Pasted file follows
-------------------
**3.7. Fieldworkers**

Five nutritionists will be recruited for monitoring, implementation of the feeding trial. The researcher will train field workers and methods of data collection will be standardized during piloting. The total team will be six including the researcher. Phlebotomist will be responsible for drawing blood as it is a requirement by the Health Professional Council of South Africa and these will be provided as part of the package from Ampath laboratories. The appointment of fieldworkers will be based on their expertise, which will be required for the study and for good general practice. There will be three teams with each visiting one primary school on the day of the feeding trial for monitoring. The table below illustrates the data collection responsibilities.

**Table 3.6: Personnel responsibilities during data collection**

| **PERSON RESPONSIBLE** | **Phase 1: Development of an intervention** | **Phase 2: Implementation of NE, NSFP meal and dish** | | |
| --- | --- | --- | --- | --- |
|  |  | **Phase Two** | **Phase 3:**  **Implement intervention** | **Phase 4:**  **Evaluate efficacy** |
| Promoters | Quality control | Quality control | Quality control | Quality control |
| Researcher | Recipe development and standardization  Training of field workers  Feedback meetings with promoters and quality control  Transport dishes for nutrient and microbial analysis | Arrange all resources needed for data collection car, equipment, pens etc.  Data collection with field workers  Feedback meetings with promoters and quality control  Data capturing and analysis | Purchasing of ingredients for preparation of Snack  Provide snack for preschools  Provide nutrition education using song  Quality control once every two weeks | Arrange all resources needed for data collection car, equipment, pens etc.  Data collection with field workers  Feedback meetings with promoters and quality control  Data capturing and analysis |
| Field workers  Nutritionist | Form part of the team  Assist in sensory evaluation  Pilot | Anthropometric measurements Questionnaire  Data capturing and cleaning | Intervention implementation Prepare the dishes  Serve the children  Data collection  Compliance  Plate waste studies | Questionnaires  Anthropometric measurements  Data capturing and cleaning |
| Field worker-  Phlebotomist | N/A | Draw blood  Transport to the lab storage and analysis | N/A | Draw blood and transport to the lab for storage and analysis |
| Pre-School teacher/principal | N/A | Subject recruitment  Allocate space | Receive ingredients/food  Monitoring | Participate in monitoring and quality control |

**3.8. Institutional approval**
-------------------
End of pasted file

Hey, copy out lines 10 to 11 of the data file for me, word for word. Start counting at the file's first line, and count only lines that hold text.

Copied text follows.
| Field worker-  Phlebotomist | N/A | Draw blood  Transport to the lab storage and analysis | N/A | Draw blood and transport to the lab for storage and analysis |
| Pre-School teacher/principal | N/A | Subject recruitment  Allocate space | Receive ingredients/food  Monitoring | Participate in monitoring and quality control |